If zombies symbolize gluttony and avarice, do guns symbolize discipline and fascist values?


There is a short article at the link below that argues that Romero-style zombies represent the decadence of the modern age – gluttony, avarice, materialism, distractions, etc. Romero-style zombies always appear in large crowds; Romero-style zombies have no individual personalities;  they are not just conformists – they are not just herd animals – they are mindless, like swarming insects with no capacity for creativity.  The original Haitian legends spoke of zombies with no individual willpower to resist commands, but such zombies were rare, individual victims of the witch doctor’s machinations.  Also, I have not found any Haitian zombies that ate human flesh – Romero may have added that from stories of ghouls or vampires.


I would expound on the virtues of Romero-style zombie stories, but I can’t think of any Romero-style zombie stories that have held my interest.  I just don’t care about that myth.

The Haitian lore might have a lot to be said for it, and of course, Bela Lugosi in White Zombie stirred up the Trilby-esque fear of the Beguiler archetype.

But first let us consider the article at:



The article notes that to kill an insatiably hungry Romero-style zombie, one must shoot it in the brains – its weak point!

The article fails to mention that zombie hunters in The Walking Dead must exercise noise discipline – a very military virtue!

The article also fails to speculate on the mythical meaning of the gun.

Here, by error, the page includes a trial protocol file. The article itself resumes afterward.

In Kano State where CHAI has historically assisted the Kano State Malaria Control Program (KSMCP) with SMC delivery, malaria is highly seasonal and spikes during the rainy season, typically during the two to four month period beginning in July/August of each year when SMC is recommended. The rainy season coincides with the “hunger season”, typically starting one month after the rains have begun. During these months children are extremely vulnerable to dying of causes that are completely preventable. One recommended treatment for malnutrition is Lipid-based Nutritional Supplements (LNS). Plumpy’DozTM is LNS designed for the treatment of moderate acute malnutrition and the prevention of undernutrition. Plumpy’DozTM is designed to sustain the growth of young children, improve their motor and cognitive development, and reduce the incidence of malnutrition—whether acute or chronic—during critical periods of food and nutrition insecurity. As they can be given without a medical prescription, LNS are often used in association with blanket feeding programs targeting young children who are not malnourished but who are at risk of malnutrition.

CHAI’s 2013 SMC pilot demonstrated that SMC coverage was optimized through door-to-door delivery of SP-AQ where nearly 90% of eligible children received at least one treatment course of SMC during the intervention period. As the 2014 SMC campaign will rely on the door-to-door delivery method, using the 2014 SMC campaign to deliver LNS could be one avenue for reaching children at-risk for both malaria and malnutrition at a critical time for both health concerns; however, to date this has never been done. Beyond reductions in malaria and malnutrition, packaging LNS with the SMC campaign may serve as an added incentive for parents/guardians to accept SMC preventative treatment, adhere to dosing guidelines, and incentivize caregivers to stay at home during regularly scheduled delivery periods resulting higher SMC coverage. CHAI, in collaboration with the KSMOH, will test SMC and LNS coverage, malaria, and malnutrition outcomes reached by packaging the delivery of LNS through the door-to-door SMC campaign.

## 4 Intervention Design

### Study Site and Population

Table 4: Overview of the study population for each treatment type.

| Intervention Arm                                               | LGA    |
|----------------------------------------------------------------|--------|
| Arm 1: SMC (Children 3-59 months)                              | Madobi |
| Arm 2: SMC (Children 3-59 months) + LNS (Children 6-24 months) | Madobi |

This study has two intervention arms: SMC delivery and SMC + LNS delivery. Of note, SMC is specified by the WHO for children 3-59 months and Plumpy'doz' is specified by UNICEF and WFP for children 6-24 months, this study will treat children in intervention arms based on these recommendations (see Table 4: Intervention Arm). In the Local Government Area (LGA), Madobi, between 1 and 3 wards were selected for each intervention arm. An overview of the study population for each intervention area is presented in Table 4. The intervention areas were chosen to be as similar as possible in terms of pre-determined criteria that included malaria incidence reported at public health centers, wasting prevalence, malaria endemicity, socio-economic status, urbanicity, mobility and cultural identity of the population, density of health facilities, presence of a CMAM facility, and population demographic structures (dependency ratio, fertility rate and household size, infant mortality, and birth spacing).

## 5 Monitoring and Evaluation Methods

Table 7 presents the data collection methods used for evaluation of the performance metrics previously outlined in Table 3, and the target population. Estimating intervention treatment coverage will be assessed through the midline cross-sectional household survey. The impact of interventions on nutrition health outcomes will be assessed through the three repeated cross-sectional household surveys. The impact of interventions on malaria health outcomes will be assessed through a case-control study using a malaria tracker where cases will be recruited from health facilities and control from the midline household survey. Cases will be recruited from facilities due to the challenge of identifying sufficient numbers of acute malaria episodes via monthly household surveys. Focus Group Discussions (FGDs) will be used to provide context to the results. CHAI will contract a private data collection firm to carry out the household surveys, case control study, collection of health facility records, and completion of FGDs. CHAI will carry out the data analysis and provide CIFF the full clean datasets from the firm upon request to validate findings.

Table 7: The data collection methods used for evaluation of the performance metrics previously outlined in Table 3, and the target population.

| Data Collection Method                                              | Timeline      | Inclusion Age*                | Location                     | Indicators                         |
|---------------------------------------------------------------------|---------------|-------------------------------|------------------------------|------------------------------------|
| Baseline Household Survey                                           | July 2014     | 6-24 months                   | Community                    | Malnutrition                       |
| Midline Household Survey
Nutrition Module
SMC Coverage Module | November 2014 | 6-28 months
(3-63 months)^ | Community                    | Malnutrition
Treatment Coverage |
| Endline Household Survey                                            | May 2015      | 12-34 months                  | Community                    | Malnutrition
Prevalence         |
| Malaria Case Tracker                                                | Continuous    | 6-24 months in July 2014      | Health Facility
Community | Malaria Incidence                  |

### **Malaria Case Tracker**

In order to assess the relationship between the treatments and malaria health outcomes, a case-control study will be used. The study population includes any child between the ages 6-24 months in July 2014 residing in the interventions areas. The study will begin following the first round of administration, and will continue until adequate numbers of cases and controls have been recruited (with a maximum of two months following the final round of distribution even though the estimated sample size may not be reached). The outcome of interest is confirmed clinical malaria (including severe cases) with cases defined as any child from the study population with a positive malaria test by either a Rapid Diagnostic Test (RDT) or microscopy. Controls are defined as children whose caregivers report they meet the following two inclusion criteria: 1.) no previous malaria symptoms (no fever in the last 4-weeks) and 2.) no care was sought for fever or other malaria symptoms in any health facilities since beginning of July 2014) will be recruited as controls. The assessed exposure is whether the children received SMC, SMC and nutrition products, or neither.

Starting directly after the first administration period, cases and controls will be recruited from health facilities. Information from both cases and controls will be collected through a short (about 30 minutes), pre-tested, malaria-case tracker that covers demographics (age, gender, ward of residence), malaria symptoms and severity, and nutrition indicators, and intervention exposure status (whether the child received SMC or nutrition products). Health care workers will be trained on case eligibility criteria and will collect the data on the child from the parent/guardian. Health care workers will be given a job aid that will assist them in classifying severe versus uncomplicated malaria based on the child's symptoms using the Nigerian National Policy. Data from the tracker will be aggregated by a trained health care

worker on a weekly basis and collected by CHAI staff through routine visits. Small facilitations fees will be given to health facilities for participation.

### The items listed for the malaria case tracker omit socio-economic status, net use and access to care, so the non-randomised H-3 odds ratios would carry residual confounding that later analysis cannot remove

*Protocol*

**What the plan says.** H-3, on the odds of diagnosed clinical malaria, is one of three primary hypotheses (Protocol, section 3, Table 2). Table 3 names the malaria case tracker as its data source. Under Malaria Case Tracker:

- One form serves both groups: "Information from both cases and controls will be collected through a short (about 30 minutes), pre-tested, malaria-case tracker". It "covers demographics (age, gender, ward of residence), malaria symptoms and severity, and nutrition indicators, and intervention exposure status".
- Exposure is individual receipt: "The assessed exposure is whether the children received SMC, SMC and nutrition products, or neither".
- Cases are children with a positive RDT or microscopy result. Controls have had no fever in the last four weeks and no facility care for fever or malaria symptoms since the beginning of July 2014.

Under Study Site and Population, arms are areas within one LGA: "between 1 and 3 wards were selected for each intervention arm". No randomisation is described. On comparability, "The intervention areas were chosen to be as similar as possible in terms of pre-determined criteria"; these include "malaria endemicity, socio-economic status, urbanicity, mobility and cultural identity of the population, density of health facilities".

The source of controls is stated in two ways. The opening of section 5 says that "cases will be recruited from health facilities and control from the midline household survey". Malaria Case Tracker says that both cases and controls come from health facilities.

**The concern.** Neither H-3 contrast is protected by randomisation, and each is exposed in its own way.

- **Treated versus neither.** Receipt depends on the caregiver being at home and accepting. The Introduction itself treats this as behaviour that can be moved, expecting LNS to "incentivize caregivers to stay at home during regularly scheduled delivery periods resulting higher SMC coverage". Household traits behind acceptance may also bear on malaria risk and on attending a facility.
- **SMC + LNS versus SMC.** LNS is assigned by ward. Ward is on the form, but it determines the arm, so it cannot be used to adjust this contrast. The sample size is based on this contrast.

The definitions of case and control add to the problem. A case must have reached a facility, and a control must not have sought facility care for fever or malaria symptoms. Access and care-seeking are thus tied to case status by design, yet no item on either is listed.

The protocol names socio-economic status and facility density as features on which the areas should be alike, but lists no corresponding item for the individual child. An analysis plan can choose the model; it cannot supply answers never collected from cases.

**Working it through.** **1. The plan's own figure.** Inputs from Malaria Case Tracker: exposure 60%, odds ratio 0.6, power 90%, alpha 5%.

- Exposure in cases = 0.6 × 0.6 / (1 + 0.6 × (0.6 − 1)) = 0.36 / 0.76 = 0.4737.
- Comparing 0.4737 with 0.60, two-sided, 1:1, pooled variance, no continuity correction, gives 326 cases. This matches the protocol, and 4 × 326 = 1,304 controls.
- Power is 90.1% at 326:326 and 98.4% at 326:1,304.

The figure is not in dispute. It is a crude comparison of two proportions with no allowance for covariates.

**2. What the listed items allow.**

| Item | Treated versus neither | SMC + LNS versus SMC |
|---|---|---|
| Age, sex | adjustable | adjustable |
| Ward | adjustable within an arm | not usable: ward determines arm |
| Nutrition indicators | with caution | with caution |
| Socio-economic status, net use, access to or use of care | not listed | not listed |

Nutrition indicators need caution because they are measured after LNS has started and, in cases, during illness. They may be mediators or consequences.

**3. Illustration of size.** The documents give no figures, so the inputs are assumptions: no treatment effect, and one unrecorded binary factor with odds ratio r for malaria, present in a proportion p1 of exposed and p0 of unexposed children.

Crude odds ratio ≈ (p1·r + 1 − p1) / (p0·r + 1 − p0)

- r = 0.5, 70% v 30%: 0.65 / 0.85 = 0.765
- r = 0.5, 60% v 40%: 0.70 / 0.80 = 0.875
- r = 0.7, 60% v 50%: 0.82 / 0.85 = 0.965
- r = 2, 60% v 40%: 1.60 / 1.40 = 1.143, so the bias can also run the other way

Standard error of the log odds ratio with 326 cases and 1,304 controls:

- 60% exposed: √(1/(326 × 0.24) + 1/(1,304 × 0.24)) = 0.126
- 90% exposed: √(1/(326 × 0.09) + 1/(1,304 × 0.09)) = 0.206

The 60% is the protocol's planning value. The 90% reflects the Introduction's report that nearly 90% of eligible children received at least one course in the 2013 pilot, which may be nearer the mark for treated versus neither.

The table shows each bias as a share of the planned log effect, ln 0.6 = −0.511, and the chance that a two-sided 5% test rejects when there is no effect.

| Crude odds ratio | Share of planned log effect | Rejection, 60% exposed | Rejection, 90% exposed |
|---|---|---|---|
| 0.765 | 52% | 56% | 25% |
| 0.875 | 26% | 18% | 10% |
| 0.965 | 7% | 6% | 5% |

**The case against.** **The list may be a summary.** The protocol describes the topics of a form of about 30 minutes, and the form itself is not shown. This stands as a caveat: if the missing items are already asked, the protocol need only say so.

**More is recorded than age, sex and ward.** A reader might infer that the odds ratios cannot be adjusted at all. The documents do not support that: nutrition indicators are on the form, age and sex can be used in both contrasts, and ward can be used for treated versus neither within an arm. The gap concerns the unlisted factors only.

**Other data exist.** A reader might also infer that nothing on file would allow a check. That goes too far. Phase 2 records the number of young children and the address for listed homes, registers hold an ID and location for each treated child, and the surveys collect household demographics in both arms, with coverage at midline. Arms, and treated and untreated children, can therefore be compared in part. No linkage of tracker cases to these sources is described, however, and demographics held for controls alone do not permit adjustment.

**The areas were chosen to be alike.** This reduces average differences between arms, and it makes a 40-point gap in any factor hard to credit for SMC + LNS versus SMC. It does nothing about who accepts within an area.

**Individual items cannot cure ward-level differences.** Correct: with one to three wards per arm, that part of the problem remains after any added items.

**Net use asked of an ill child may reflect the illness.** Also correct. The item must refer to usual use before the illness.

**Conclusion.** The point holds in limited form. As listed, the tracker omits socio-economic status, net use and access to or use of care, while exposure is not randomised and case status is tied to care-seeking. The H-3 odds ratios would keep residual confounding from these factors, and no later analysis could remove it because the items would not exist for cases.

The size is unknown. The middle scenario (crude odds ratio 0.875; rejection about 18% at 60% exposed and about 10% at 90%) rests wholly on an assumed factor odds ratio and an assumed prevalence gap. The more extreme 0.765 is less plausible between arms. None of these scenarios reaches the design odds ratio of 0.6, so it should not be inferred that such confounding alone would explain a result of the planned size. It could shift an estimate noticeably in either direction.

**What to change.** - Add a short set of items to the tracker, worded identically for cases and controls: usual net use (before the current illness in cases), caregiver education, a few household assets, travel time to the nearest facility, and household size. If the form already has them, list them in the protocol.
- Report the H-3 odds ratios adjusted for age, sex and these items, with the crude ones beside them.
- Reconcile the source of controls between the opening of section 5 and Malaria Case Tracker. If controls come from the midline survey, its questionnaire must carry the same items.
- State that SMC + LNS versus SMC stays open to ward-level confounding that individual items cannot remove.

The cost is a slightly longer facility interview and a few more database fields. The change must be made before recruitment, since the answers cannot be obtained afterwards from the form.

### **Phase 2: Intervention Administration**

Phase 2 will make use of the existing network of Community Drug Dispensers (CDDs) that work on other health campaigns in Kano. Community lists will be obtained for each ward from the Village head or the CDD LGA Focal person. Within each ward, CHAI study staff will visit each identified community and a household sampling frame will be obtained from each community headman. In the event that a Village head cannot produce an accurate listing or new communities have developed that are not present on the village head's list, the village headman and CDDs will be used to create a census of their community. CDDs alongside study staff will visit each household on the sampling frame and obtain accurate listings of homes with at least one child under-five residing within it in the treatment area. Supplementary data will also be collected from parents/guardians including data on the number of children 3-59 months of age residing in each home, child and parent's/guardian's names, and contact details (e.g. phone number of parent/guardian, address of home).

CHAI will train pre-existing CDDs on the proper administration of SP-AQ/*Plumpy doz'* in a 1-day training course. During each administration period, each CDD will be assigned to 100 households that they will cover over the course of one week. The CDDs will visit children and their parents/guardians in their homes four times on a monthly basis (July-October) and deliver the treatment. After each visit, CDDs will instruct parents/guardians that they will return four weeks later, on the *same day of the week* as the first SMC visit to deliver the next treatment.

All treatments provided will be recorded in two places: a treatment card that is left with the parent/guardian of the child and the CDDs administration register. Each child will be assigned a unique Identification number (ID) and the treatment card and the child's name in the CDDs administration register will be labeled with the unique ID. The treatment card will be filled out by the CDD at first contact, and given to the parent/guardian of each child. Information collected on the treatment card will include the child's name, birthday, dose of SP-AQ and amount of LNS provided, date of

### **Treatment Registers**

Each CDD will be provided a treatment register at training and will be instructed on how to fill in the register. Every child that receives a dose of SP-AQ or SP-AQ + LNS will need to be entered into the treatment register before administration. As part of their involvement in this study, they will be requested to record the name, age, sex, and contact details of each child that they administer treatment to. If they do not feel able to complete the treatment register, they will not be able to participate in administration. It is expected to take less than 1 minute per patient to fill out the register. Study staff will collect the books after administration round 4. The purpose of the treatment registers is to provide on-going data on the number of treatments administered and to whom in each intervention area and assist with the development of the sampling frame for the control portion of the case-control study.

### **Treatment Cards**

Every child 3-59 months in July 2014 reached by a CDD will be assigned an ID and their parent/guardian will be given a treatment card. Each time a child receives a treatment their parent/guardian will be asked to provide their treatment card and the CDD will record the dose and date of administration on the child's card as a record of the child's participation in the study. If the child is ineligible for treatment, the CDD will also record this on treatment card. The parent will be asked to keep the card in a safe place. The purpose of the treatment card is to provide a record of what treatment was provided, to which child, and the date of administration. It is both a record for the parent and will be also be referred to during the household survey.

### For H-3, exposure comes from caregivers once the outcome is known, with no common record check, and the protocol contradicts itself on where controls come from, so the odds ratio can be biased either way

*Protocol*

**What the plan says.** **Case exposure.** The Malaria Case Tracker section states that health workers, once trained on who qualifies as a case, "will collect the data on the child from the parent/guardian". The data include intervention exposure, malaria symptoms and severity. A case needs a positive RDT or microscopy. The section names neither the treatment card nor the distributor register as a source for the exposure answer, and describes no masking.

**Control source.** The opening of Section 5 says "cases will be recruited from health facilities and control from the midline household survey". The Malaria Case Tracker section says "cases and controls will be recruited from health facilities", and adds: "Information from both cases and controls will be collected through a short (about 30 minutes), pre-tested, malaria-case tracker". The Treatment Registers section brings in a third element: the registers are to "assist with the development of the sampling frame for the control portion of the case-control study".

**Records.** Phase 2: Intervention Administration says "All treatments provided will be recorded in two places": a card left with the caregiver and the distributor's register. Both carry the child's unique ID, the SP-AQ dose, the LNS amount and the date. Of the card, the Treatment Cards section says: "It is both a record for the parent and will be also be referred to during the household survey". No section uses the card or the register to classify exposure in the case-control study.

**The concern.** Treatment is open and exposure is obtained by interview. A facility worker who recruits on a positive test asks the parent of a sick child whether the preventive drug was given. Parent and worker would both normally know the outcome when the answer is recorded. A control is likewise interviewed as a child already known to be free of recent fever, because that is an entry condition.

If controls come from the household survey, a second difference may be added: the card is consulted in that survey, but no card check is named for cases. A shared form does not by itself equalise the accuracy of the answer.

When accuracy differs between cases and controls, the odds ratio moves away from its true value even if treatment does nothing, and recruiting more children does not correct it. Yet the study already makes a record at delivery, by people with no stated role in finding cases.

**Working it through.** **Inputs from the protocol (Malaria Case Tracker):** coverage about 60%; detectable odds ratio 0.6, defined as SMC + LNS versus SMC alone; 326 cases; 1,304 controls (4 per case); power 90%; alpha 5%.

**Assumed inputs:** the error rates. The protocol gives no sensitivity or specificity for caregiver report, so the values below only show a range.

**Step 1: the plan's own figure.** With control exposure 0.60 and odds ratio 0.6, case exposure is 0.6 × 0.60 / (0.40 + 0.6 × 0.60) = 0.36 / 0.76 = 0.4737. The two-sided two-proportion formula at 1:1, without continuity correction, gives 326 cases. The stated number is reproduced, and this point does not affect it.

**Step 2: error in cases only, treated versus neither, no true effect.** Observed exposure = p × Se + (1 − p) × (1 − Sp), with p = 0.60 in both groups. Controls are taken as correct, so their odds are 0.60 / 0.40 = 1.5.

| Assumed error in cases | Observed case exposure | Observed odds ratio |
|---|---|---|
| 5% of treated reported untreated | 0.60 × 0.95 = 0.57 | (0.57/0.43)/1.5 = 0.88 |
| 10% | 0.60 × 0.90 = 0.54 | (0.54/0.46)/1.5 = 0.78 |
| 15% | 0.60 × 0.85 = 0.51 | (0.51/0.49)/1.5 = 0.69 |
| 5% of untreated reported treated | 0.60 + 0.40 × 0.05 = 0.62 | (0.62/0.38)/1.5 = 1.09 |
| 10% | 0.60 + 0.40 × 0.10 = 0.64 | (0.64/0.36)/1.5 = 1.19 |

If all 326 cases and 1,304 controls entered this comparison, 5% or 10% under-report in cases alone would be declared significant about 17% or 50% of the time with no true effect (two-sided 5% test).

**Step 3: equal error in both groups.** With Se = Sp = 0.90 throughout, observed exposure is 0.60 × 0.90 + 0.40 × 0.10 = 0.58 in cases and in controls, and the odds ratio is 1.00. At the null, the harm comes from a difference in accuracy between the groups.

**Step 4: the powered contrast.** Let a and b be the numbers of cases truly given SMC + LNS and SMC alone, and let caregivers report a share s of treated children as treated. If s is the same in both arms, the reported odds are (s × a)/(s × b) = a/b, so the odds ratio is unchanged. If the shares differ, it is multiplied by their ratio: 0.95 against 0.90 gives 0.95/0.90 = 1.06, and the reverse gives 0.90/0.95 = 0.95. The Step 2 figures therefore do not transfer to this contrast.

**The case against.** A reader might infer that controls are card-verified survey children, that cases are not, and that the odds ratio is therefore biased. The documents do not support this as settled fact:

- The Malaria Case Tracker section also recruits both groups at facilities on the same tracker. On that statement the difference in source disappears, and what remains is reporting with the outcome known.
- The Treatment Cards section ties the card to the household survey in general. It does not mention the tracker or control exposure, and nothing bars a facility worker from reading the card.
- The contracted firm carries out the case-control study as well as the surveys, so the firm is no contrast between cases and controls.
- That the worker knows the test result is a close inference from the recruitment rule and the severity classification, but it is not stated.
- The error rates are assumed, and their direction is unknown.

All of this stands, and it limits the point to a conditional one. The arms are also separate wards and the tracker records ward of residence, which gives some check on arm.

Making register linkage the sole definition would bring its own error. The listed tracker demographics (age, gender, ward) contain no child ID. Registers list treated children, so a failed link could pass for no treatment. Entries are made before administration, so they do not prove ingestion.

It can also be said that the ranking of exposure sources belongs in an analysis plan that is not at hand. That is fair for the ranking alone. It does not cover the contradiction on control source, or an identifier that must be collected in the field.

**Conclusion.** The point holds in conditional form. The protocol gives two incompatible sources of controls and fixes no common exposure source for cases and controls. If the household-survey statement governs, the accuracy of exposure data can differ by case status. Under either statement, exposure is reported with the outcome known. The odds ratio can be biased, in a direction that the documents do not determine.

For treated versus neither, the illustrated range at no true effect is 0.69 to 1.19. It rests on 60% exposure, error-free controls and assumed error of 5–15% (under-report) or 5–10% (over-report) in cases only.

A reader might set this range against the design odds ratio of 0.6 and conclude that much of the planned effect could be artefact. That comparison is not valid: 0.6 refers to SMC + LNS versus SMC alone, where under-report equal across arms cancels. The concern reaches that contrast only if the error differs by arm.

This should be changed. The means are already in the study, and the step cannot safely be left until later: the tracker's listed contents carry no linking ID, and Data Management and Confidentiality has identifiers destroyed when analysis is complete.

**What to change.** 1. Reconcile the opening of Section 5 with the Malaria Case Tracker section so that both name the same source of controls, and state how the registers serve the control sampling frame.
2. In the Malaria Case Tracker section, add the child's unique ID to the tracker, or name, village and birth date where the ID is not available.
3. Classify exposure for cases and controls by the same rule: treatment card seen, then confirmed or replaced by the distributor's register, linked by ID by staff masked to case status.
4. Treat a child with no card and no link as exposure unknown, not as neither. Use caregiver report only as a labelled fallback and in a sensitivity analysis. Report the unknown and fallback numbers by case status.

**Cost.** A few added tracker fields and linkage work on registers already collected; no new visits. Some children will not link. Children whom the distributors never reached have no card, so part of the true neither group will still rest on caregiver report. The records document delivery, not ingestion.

The gun is the weapon of modernity;  it is not a sword with connections to ancient identity, it is not the primordial fire that one might use against vampires or slimy blob-amoeba-monsters.

What kills materialism but fascism?  If zombies love shopping malls, perhaps the zombie-hunters are potential totalitarians or fascists or dictators, eager to sacrifice consumerist pleasures for the discipline and vigor of violence.  This would explain why the zombie hunters of The Walking Dead must stalk their prey as silently as military snipers.


The vampire story is an eighteenth-century sort of story; the vampire might be killed by fire (primordial rage and effort) or decapitation (French Revolution) or the Holy Cross of the Catholic Church.  (The vampire, indeed, resembles the sort of foreign infiltrator that was welcomed across the threshold of England by Cromwell… and the post-Anne-Rice vampire became much more powerful when he no longer feared the Holy Cross.  But then too many iterations of the modern vampire-as-superhero stereotype weakened the vampire’s connections to its Polidori-style beguiler/tempter archetype.  Interestingly, post-Anne-Rice vampires often emphasize a tremendous, uncontrollable hunger, just like Romero-style zombies.)

The modern zombie does not draw on classics like the movie White Zombie, nor on kitsch-camp-classics like Zombies of the Stratosphere;  the modern zombie starts with Romero’s Night of the Living Dead. While Romero-style zombies have no connection to Polidori’s vampire, they are ugly and possibly infectious, like Nosferatu.

But zombies have nothing to fear from crosses;  zombies can’t be stopped by holy water.  Zombies used to be caused by radiation, mad scientists, and similar things – nowadays they are caused by plague-warfare viruses that get out of control.  Zombies used to shuffle slowly, but nowadays some of them can run. (And anime zombies can be moe, as illustrated by Sankarea, the zombie girl shown in the illustration above.)